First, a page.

The claim to be a profession traditionally assumes the need for a University level qualification. In a previously unregulated area of practice, the development of a professional qualification is thus central to the professionalisation process. In Scotland, the development of a Teaching Qualification for Adult Literacies practitioners became the focal point for the tensions in the broader professionalisation project and a site of discursive contestation in an emergent field of practice. This paper explores the play of power and resistance, drawing primarily on two separate but related research studies– a policy analysis and an exploration of practitioners' conceptualisations of practice. Whilst the first study explicitly used the methodological framework of Critical Discourse Analysis (Fairclough, 2003) and the second, Personal Construct Theory (Kelly, 1955), they are connected by their postmodern focus on language use and an interest in how practitioners are managed by and, in turn, manage and mediate managerial and professional forms of power; both aimed to examine 'how discourse figures in the processes of change' (Fairclough, 2003, p. 205). Brought into relationship with one another in the context of the nexus of power relations formed by the development of the new qualification, they illuminate the multiple 'projects' competing discursively in the space.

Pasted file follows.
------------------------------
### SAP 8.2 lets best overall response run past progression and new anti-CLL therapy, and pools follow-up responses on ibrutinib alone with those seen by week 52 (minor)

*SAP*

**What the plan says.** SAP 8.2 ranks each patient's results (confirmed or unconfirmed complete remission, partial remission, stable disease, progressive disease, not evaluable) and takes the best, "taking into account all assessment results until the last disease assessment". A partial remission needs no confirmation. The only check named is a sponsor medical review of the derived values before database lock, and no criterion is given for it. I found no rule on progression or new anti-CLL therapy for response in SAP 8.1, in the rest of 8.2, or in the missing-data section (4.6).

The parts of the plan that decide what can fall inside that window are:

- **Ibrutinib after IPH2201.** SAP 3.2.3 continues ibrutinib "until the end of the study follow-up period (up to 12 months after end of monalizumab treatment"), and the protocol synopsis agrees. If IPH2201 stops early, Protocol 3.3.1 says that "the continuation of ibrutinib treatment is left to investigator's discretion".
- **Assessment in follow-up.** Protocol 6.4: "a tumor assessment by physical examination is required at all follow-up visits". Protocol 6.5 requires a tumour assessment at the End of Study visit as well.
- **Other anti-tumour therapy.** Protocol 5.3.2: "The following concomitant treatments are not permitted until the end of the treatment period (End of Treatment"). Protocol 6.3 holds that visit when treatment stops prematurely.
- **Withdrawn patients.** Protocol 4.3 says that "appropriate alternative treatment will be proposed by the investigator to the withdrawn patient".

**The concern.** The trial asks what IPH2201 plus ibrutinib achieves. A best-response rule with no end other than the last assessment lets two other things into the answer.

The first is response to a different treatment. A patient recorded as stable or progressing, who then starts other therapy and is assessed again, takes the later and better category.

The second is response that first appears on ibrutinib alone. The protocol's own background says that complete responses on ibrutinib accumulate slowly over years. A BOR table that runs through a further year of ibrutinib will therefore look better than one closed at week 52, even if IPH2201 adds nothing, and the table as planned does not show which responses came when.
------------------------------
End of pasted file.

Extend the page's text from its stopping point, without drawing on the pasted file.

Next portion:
|Number of pages||17|
|Journal||European Journal for Research on the Education and Learning of Adults|
|Publication status||Published - 13 Apr 2011|